Shopping the farmers markets? Look for the hats and come say hi!

Shopping the farmers markets? Look for the hats and come say hi!

About John and Patricia

Six years ago, when I moved up to Seattle, John and I started going to the University District Farmers Market for apples. Yes, apples. Tsugaru apples to be specific. They tend to show up in Seattle around my birthday (in late September) and they are the sweetest, crispest apples I’ve ever had. Apples turned into tomatoes. Tomatoes turned into peppers. Finally, apples, tomatoes, and peppers turned into sausage. Ok, not really. But Skagit River Ranch was sampling their sausage one day, Farmer George on the grill, little Nicole helping with the change. That was the first time we bought meat at the farmers market. From there, the rest was easy. Sea Breeze Farm sold cream. Wilson Fish handed out free smoked salmon samples. Alm Hill Gardens sold salad mix with edible flowers.

Fast forward five years. George still operates the grill from time to time, but Nicole’s all grown up. We’re on a first name basis with most everyone we buy our food from. We do 90% of our shopping at the Seattle area farmers markets. Our freezer is full with half of a grass-fed and finished cow from Olsen Farms. The chicken we buy from Sea Breeze, Stokesberry, or Skagit River Ranch is flavorful and completely hormone and antibiotic free.

Do you really cook local all the time?

Yep, pretty much. We cook local and we try to eat local when we’re not eating at home. We’re not as strict about the food we eat in restaurants, though we avoid industrial meat and favor restaurants on our list of sustainable/ethical sources. There are a few key things we buy that aren’t local. We don’t pretend that being a (relatively) strict locavore is easy, but it’s not all that difficult either.  We have our short list of exceptions because having this list makes eating locally sustainable for us for the long haul. Knowing we can buy coffee, sugar, and chocolate help us get through those long winters where kale and root vegetables are the staples.

While many locavores limit themselves to 100 or 250 miles, we’ve chosen to limit ourselves primarily to items you can find at the Seattle Farmers Markets, regardless of mileage. Everything at the University District Farmers Market for example, is grown in the state of Washington. No out of state products are allowed, though some of the prepared foods don’t have to meet that bar. Ask the vendor to be sure. Here’s our short list of items we don’t buy local.

Shopping at Sea Breeze Farm

Shopping at Sea Breeze Farm

  • Coffee: We do live in Seattle, after all.
  • Some liquor: We favor Washington beer and wines, and we buy local liquor when possible. We love buying Washington produced liquor because the local distillery laws require all local distilleries to use at least 50% local ingredients!
  • Salt and pepper: We’re growing our own pepper, but until it produces, we have no problem buying non-local pepper. Someday we plan on making and smoking our own salt as well, but that’s a project for the not-so-lazy days of summer.
  • Spices: We minimize the use of non-local herbs and spices, but occasionally we do purchase some, particularly cinnamon, nutmeg, and chili powder, although when we can make our own chili powder from dried peppers, we’ll certainly do so.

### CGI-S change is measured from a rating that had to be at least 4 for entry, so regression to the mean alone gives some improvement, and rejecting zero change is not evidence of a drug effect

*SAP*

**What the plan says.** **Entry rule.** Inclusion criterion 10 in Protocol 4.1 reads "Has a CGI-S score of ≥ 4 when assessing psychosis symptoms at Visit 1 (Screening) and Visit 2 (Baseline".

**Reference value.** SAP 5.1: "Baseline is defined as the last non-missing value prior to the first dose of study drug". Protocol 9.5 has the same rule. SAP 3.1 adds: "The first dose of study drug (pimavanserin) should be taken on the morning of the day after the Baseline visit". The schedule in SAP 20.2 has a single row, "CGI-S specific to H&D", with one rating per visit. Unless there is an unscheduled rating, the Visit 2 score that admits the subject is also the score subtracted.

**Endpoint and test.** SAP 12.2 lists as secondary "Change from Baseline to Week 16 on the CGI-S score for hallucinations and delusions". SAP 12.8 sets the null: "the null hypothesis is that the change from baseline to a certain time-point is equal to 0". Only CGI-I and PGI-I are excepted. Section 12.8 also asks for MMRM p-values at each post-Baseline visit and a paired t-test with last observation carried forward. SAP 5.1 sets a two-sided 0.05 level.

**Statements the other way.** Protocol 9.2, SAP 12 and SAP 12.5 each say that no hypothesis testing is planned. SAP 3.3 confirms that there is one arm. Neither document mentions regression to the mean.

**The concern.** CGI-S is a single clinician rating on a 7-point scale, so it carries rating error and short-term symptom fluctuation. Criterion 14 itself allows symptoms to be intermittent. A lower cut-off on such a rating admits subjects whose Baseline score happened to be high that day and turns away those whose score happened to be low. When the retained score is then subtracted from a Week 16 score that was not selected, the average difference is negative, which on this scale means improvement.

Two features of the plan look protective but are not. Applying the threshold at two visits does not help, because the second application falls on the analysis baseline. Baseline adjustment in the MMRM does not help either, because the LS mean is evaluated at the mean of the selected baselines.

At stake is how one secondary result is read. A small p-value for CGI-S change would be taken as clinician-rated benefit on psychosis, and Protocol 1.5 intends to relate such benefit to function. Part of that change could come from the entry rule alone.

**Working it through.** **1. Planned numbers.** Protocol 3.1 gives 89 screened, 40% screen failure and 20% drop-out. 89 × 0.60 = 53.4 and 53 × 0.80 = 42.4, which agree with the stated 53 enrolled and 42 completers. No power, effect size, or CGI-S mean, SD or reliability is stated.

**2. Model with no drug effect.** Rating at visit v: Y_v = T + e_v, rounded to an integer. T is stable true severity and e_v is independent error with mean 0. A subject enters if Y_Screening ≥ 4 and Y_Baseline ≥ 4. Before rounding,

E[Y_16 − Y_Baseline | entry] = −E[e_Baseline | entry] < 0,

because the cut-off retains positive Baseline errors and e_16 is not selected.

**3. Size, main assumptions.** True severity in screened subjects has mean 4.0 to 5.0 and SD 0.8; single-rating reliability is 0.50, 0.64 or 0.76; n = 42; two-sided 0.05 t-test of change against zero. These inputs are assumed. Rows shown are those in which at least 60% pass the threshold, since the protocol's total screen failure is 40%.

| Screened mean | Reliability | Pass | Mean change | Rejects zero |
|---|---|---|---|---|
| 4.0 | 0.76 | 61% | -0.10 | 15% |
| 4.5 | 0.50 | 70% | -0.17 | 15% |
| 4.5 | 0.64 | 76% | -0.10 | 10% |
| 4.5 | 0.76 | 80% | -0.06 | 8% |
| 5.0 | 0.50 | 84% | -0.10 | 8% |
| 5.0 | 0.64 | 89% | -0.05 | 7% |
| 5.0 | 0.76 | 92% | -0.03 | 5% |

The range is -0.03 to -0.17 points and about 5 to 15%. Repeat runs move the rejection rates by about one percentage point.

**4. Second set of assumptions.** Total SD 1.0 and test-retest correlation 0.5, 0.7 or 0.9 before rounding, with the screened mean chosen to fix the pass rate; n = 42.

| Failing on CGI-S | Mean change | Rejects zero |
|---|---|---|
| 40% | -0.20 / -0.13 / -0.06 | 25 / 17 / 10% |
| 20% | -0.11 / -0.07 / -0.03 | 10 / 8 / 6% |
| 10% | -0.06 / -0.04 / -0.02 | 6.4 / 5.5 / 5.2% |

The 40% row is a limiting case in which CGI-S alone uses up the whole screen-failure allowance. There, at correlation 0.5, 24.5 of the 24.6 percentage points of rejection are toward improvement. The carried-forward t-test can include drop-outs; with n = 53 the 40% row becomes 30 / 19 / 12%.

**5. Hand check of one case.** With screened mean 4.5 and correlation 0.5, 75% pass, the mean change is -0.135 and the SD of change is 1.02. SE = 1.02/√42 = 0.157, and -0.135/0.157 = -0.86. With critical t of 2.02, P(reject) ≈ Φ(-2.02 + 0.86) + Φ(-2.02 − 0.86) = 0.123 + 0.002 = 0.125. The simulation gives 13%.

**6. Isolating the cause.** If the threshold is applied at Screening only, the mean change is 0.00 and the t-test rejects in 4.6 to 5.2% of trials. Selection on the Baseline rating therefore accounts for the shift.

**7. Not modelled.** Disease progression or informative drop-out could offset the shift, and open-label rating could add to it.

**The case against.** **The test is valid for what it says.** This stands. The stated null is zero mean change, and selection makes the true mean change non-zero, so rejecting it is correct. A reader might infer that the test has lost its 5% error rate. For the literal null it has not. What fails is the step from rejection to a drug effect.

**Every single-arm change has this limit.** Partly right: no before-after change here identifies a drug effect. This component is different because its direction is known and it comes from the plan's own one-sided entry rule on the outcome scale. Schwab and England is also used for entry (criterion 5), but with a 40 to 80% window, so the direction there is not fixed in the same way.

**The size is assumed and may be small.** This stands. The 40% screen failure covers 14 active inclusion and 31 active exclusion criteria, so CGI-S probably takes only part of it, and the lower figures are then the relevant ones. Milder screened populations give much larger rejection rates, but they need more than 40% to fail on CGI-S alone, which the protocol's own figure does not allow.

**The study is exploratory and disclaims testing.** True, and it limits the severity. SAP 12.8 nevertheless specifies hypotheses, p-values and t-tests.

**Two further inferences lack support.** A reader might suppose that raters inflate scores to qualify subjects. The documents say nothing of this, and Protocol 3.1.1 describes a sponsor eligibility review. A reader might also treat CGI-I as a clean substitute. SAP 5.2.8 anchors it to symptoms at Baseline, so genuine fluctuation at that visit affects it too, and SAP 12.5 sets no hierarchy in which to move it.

• Oil: Local hazelnut oil and grapeseed oil are excellent, but out of our price range for everyday use. We always chose organic oils, usually Olive Oil.
  • Balsamic vinegar: Local apple cider vinegar is plentiful, but there are very few wine vinegars locally and only one balsamic-style vinegar (from Rockridge Orchards and made from apples). We keep the Rockridge apple balsamic for special occasions and buy non-local balsamic for cooking.
  • Citrus: We have a yuzu tree, but so far it hasn’t produced any fruit. We don’t buy a lot of lemons, but I make a fantastic Shaker Lemon Pie and once in a while, I break down and make it.
  • Sugar: The only sugar that’s even close to local is Idaho Beet Sugar. While this would technically meet our requirements, most of the sugar beet seed supply is riddled with GMO sugar beets. There’s no guarantee that GMO products post any risk to health, but there’s no guarantee that they don’t either, so we err on the side of caution and buy organic sugar from Costco. Hey, at least the company started locally.
  • Yeast, baking powder, and baking soda: We have a biga (a sourdough starter that uses yeast captured from the air). We use this for  most of our bread baking, but occasionally we will still use yeast if we need a quick rise.
  • Junk Food: The vast majority of our diet is all natural. But sometimes you just need a soda or some candy. We don’t buy it often, but we do buy some. In particular, Mexican Coke and Theo Chocolate (no, Theo Chocolate is in no way junk food).
  • Running Fuel: We’re marathoners and I’m a triathlete and we’re almost always training for something. When you’re out on a 20 mile run, about the only fuel you can easily carry with you are things that come in little pouches from the running store. Gu, Sport Beans, and Accelerade are our products of choice.
More market shopping

More market shopping

What Sort of Recipes Will You Find Here?

We’re adventurous cooks and we love trying new things, but we’re not gourmets. While we love things like homemade creme brulee and oysters broiled with pancetta, and we’ve been known to make marshmallows from scratch (they’re incredibly easy), we’re just as happy with some fish and chips, a hastily assembled scramble of eggs and  veggies,  or even a plain ‘ole burger from one of Seattle’s ethically sourced restaurants. We don’t use fancy equipment and more than 90% of our recipes can be made with just a couple of pots or pans, a sharp knife, and a cutting board.